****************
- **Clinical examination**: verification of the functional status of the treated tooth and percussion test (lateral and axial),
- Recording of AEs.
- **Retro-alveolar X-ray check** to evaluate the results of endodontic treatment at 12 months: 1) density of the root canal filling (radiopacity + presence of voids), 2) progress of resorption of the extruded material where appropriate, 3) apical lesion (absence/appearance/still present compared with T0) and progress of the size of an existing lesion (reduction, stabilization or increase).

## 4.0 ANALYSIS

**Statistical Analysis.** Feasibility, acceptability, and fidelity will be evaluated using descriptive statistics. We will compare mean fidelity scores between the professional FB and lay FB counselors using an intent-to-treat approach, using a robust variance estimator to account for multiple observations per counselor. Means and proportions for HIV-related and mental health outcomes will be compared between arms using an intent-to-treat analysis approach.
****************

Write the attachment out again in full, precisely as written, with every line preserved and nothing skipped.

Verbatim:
- **Clinical examination**: verification of the functional status of the treated tooth and percussion test (lateral and axial),
- Recording of AEs.
- **Retro-alveolar X-ray check** to evaluate the results of endodontic treatment at 12 months: 1) density of the root canal filling (radiopacity + presence of voids), 2) progress of resorption of the extruded material where appropriate, 3) apical lesion (absence/appearance/still present compared with T0) and progress of the size of an existing lesion (reduction, stabilization or increase).

## 4.0 ANALYSIS

**Statistical Analysis.** Feasibility, acceptability, and fidelity will be evaluated using descriptive statistics. We will compare mean fidelity scores between the professional FB and lay FB counselors using an intent-to-treat approach, using a robust variance estimator to account for multiple observations per counselor. Means and proportions for HIV-related and mental health outcomes will be compared between arms using an intent-to-treat analysis approach.